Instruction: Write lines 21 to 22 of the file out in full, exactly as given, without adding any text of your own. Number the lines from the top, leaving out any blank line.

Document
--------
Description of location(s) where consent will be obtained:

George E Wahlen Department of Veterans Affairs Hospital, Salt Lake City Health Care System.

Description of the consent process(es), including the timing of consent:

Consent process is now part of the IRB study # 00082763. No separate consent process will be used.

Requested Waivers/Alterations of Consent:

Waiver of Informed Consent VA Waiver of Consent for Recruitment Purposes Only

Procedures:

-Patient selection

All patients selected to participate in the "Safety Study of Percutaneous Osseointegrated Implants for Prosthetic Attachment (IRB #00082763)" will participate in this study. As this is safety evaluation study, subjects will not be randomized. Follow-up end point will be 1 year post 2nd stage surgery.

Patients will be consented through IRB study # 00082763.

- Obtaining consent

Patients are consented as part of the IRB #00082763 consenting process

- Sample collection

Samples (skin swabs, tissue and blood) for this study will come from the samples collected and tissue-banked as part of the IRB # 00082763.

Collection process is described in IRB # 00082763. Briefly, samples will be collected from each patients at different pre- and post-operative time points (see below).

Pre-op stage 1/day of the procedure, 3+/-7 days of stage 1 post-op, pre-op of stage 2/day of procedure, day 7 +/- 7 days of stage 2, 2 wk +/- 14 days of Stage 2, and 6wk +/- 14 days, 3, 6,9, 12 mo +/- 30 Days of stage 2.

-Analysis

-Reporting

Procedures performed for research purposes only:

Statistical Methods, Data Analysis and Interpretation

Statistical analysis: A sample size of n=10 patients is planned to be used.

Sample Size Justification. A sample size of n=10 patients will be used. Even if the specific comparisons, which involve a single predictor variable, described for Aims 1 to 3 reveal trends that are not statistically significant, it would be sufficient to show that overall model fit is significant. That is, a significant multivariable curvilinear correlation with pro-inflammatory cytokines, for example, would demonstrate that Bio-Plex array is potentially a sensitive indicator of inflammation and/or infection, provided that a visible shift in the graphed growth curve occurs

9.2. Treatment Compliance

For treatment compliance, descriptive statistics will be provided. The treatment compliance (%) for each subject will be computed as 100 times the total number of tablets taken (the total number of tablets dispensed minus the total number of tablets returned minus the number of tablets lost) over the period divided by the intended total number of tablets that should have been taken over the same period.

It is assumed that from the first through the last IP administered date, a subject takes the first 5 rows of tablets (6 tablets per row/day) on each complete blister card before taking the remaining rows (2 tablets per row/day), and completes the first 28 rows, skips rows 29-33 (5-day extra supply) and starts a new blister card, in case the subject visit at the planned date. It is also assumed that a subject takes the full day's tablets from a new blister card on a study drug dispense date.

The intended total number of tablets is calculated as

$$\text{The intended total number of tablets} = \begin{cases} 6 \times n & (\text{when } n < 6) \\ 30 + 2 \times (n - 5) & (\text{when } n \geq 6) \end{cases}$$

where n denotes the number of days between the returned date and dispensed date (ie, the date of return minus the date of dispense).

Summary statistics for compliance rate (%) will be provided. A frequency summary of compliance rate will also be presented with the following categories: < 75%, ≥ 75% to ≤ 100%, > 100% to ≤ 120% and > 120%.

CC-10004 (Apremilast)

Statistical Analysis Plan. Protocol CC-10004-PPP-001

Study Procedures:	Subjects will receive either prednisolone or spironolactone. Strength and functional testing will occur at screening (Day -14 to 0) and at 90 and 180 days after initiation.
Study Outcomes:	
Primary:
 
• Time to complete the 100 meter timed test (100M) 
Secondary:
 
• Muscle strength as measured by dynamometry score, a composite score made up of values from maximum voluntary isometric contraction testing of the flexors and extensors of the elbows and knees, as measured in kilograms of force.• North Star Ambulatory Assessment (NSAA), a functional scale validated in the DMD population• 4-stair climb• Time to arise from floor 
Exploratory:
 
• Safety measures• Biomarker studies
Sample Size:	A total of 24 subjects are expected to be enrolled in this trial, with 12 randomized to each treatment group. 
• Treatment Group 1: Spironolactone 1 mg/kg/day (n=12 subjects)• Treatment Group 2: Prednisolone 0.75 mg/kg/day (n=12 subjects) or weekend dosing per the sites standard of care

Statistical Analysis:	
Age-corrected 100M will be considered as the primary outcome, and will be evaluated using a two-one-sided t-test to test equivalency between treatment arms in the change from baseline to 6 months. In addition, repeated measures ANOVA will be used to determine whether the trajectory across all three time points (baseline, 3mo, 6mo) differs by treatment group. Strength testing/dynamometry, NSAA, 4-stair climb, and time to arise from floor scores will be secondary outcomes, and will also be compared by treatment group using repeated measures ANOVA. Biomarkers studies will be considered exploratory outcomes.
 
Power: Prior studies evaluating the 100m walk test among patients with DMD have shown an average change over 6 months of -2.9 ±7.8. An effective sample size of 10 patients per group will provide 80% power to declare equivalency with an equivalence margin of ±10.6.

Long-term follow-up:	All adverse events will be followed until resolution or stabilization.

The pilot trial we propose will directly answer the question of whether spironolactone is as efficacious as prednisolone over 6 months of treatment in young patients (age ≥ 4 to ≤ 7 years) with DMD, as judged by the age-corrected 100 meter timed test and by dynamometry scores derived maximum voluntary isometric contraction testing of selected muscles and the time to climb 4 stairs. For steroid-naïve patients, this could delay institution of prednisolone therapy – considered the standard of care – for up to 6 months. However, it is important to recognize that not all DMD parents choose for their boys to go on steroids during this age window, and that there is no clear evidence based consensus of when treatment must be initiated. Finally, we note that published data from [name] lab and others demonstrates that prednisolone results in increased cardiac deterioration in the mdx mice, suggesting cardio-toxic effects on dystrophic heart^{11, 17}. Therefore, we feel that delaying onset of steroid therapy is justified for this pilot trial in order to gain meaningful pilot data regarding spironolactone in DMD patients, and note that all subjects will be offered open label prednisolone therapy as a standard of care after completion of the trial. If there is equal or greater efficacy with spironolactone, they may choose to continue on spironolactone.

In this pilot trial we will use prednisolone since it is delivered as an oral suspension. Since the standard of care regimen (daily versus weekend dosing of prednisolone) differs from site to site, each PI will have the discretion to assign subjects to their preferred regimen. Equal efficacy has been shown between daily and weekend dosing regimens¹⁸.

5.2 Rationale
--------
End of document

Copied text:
Statistical analysis: A sample size of n=10 patients is planned to be used.

Sample Size Justification. A sample size of n=10 patients will be used. Even if the specific comparisons, which involve a single predictor variable, described for Aims 1 to 3 reveal trends that are not statistically significant, it would be sufficient to show that overall model fit is significant. That is, a significant multivariable curvilinear correlation with pro-inflammatory cytokines, for example, would demonstrate that Bio-Plex array is potentially a sensitive indicator of inflammation and/or infection, provided that a visible shift in the graphed growth curve occurs